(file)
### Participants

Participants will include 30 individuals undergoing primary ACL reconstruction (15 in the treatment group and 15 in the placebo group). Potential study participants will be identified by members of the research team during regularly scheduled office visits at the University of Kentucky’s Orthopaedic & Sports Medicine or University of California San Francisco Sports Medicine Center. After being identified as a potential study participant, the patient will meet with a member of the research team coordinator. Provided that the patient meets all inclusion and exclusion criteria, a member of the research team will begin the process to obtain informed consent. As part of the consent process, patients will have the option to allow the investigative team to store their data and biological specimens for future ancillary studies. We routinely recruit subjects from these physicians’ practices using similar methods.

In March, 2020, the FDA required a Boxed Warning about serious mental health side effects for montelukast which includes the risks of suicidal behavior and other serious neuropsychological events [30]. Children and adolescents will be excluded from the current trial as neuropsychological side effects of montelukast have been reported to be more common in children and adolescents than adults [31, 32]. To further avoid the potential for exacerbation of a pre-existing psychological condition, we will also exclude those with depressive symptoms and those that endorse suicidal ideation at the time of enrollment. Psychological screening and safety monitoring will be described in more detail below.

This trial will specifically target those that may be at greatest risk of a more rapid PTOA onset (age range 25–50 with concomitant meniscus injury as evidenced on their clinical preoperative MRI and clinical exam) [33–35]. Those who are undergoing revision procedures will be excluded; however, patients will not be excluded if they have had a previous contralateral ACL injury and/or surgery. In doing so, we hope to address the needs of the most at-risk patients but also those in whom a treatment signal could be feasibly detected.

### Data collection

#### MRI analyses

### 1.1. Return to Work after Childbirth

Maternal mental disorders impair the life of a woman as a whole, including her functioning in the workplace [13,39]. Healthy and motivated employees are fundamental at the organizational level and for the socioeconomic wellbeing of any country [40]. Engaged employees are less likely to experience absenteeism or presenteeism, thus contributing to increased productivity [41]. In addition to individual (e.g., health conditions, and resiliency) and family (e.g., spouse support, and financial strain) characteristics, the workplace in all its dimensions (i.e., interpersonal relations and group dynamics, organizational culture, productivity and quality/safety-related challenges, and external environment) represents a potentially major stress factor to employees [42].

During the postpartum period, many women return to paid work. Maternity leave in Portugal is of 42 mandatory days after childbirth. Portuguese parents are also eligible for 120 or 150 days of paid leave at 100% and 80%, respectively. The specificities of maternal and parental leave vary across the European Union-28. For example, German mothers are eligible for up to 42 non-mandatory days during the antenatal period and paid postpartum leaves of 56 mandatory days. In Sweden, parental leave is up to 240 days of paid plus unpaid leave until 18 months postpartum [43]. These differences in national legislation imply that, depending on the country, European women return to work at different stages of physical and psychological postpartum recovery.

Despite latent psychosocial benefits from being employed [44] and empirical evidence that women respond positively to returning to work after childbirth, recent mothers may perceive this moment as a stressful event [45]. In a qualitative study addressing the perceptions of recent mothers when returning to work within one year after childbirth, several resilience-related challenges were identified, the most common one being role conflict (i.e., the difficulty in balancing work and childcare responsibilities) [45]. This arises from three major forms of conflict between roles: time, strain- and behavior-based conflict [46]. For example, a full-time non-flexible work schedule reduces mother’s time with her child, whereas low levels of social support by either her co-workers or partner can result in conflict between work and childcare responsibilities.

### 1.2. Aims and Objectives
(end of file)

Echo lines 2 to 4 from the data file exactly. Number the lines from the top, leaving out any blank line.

Participants will include 30 individuals undergoing primary ACL reconstruction (15 in the treatment group and 15 in the placebo group). Potential study participants will be identified by members of the research team during regularly scheduled office visits at the University of Kentucky’s Orthopaedic & Sports Medicine or University of California San Francisco Sports Medicine Center. After being identified as a potential study participant, the patient will meet with a member of the research team coordinator. Provided that the patient meets all inclusion and exclusion criteria, a member of the research team will begin the process to obtain informed consent. As part of the consent process, patients will have the option to allow the investigative team to store their data and biological specimens for future ancillary studies. We routinely recruit subjects from these physicians’ practices using similar methods.

In March, 2020, the FDA required a Boxed Warning about serious mental health side effects for montelukast which includes the risks of suicidal behavior and other serious neuropsychological events [30]. Children and adolescents will be excluded from the current trial as neuropsychological side effects of montelukast have been reported to be more common in children and adolescents than adults [31, 32]. To further avoid the potential for exacerbation of a pre-existing psychological condition, we will also exclude those with depressive symptoms and those that endorse suicidal ideation at the time of enrollment. Psychological screening and safety monitoring will be described in more detail below.

This trial will specifically target those that may be at greatest risk of a more rapid PTOA onset (age range 25–50 with concomitant meniscus injury as evidenced on their clinical preoperative MRI and clinical exam) [33–35]. Those who are undergoing revision procedures will be excluded; however, patients will not be excluded if they have had a previous contralateral ACL injury and/or surgery. In doing so, we hope to address the needs of the most at-risk patients but also those in whom a treatment signal could be feasibly detected.